But even before its westward move, MPR was criticized at home by some commercial broadcasters and some lawmakers.
"MPR, in my opinion, is not as altruistic as people think it is," said Wayne Eddy, president, general manager and owner of 1,000-watt KYMN-AM in Northfield, about 40 miles south of Minneapolis.
Eddy sounds a familiar complaint among commercial broadcasters: that nonprofit MPR, with what he calls its "top-of-the-line bells and whistles and equipment," can outperform many for-profit stations.
Republican state Rep. Mike Osskopp, a commercial broadcaster from Lake City, said he's not envious of Minnesota Public Radio's success, but he does object to state subsidies for MPR.
"They're successful, but they keep coming to the taxpayers," Osskopp said.
Haddeland counters that state funding for Minnesota Public Radio does not go for salaries or operating expenses but for specific purposes, such as to build the new stations that recently went up in Grand Marais or to install backup generators for the statewide emergency alert system.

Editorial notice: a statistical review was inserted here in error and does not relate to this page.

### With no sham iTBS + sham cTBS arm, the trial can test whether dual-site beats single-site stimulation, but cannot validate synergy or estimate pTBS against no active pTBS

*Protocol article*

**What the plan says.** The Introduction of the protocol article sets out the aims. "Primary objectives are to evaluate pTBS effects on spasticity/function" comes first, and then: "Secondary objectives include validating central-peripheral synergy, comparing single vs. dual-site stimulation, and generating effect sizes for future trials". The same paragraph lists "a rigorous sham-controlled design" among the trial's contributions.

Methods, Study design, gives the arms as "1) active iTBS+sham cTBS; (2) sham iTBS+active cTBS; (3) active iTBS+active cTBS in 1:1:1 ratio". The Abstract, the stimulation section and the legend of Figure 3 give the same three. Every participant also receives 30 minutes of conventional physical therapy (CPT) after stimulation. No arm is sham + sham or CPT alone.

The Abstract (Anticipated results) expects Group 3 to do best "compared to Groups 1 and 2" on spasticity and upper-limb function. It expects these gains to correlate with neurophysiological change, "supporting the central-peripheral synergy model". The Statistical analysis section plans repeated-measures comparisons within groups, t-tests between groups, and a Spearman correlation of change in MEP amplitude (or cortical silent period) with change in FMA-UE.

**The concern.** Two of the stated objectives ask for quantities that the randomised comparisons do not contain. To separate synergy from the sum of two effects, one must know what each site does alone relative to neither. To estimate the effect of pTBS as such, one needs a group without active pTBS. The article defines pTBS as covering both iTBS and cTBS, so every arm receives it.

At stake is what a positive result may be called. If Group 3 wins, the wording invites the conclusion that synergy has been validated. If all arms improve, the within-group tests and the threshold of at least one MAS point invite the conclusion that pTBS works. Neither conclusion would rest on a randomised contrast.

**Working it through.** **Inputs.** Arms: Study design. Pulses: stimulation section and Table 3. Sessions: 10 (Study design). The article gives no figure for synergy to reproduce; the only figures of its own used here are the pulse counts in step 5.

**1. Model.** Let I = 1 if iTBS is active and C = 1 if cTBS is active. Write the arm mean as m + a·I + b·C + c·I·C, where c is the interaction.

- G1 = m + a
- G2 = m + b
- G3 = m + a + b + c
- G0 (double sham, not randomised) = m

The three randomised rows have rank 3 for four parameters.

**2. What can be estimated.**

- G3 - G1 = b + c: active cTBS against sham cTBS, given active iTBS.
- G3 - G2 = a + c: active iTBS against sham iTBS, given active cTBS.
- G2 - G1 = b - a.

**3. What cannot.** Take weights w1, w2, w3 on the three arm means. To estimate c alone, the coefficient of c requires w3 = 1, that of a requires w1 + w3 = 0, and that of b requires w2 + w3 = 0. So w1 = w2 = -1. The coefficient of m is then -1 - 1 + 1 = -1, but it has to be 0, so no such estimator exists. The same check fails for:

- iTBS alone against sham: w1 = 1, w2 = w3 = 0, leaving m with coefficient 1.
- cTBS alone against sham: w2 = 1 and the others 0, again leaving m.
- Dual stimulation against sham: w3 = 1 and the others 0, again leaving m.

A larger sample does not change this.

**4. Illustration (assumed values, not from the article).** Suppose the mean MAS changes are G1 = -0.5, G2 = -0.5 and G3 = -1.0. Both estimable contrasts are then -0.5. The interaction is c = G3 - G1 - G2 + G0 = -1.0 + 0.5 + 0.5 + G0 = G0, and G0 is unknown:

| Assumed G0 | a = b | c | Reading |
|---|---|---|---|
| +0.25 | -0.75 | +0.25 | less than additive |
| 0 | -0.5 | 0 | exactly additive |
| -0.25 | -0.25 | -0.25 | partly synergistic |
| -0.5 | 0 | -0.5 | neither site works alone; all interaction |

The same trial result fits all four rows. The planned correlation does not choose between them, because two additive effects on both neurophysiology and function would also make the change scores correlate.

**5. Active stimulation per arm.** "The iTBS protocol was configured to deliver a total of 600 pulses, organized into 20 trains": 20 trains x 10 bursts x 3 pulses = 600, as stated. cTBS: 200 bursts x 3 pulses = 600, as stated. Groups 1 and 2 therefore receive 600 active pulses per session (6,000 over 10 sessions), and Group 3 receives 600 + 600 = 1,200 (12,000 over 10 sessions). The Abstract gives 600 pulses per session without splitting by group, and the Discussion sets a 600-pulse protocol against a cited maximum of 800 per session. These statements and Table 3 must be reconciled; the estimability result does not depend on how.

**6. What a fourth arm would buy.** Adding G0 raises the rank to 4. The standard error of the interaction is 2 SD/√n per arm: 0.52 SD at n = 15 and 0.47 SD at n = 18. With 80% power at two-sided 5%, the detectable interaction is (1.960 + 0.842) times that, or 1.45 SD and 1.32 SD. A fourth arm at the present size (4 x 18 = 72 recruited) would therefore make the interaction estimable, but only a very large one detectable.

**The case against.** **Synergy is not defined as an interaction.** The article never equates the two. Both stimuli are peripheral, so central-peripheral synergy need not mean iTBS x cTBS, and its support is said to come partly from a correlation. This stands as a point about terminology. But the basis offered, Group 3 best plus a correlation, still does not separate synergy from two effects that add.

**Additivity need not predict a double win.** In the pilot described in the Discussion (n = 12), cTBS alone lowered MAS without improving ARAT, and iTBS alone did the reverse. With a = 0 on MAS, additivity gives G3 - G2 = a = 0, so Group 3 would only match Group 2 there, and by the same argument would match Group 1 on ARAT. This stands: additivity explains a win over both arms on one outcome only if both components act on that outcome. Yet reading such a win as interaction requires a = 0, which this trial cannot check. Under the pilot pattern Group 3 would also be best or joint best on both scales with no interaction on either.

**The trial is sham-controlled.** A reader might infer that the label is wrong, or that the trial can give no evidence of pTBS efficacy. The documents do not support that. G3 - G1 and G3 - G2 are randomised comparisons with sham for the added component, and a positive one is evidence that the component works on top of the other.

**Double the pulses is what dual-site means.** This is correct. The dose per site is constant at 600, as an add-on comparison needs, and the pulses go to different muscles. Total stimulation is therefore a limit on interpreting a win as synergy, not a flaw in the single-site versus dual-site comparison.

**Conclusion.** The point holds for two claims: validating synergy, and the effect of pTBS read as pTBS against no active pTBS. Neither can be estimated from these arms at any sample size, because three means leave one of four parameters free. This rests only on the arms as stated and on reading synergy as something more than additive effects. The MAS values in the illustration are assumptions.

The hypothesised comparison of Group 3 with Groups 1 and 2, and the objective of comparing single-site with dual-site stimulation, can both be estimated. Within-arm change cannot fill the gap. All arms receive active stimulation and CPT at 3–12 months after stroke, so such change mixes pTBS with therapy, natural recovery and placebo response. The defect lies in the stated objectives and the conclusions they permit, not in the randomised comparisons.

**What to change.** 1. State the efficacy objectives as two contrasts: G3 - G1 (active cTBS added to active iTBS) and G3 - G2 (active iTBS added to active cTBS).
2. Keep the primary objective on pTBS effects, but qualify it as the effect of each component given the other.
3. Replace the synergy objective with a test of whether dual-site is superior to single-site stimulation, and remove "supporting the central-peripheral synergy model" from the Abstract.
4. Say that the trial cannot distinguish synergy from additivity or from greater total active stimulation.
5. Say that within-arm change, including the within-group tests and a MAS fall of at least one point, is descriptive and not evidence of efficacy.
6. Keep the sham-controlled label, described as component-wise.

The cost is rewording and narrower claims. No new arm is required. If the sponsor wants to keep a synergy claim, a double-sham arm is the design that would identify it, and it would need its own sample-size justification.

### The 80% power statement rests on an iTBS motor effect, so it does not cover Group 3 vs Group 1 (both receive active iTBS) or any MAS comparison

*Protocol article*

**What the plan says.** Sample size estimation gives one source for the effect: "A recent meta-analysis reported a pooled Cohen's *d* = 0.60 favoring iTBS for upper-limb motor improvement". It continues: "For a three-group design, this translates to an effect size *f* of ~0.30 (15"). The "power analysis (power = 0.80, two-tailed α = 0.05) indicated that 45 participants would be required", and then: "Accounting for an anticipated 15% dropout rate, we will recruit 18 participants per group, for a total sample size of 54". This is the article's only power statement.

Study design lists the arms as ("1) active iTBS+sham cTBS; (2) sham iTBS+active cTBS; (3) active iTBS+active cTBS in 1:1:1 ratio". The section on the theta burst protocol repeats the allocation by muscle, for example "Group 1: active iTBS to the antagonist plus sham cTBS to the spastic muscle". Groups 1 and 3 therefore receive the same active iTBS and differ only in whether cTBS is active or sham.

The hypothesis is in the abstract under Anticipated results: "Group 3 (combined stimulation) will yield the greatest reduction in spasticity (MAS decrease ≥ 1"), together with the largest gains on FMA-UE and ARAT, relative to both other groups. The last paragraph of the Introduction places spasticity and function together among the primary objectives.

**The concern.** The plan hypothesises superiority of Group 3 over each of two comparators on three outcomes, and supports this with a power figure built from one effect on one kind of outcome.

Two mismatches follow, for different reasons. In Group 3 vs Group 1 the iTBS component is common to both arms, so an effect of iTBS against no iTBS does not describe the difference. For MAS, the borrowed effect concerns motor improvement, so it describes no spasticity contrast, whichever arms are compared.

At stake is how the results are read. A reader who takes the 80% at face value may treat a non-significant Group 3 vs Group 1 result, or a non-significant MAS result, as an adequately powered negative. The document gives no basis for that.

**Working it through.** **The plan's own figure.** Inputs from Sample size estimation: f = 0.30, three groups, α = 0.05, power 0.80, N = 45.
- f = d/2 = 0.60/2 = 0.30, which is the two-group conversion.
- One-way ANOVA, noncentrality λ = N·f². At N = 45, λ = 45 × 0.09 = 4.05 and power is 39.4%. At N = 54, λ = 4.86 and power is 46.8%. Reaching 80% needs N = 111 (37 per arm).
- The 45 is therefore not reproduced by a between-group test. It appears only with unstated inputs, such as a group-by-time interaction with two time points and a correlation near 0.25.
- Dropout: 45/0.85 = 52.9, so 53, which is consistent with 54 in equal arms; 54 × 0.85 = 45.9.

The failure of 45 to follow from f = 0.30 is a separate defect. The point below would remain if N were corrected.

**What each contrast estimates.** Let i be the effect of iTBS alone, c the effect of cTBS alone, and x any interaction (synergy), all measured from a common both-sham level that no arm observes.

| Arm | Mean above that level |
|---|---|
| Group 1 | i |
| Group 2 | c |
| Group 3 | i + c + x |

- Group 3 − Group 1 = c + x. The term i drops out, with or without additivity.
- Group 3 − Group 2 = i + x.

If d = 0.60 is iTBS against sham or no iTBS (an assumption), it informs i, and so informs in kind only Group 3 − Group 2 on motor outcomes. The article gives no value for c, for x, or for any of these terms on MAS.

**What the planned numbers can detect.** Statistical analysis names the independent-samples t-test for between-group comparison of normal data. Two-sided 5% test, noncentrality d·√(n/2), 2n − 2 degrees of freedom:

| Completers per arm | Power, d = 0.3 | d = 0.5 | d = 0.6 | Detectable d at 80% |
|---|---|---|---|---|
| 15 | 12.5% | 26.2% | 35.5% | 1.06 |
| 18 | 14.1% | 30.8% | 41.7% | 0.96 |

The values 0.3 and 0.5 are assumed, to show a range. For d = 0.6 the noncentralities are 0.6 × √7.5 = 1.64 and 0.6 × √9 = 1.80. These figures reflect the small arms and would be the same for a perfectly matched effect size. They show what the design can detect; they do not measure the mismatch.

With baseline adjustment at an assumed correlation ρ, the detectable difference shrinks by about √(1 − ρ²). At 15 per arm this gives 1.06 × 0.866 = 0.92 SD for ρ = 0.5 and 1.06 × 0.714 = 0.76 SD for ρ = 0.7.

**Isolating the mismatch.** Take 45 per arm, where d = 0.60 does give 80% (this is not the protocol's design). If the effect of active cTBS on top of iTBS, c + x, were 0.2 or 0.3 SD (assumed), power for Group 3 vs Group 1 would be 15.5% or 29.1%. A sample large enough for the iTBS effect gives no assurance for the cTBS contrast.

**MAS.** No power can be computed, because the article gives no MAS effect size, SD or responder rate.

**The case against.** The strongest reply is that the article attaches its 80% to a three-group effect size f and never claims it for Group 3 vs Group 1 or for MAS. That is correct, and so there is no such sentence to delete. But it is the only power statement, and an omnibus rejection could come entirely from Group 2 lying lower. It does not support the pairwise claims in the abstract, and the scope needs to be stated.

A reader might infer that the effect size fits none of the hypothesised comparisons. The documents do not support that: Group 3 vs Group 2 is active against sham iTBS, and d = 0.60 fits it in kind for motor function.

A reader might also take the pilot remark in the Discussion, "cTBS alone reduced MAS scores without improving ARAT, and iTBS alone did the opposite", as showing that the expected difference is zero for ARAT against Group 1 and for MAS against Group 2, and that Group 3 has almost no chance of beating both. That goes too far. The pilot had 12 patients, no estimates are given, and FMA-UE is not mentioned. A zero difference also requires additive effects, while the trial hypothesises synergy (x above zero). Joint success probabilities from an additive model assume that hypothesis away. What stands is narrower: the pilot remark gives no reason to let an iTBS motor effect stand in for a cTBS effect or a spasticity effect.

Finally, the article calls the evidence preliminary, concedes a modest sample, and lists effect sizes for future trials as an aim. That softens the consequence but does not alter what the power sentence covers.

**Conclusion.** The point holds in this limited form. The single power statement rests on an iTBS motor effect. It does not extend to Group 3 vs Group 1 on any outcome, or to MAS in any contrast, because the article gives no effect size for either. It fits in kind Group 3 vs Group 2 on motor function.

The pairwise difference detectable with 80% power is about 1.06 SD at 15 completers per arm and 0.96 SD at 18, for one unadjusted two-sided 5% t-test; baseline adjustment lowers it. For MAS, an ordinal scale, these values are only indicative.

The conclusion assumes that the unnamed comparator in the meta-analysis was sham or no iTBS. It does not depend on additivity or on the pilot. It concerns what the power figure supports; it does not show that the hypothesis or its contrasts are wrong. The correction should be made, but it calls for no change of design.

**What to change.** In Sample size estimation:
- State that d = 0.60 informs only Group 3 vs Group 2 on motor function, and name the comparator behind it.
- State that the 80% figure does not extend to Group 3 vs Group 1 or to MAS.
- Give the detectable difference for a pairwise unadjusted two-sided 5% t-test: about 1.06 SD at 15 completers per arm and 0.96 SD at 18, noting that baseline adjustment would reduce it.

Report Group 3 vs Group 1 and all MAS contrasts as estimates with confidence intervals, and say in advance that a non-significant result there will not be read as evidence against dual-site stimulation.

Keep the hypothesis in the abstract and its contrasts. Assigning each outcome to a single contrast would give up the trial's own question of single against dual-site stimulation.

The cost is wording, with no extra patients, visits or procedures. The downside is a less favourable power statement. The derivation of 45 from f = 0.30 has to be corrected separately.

Gov. Jesse Ventura, shortly after his election, proposed eliminating state funding for public radio and television, saying at one point he wanted to see Keillor's W-2 form. He later backed off, citing fewer of what he considered "personal attacks" on him by public stations than other media.
In 1995, a state lawmaker questioned the use of station employees at MPR's for-profit sister company, the Rivertown Trading catalog business. MPR was cleared of any wrongdoing, and Rivertown was sold to Dayton Hudson Corp. -- now Target Corp. -- in 1998 to create an endowment for MPR that's now worth almost $106 million.
In an e-mail interview, Keillor recalled working for KUOM, the University of Minnesota public station, when MPR was founded and how MPR was doing "five times as much programming with half the staff" of KUOM.
"Now that it's (MPR) a big corporation with dozens of vice presidents, I'm waiting for some spunky little radio station to come riding into town and knock us off," Keillor said.
On the Net:
Minnesota Public Radio: http://www.mpr.org
National Public Radio: http://www.npr.org
A Prairie Home Companion: http://www.phc.mpr.org or http://www.prairiehome.org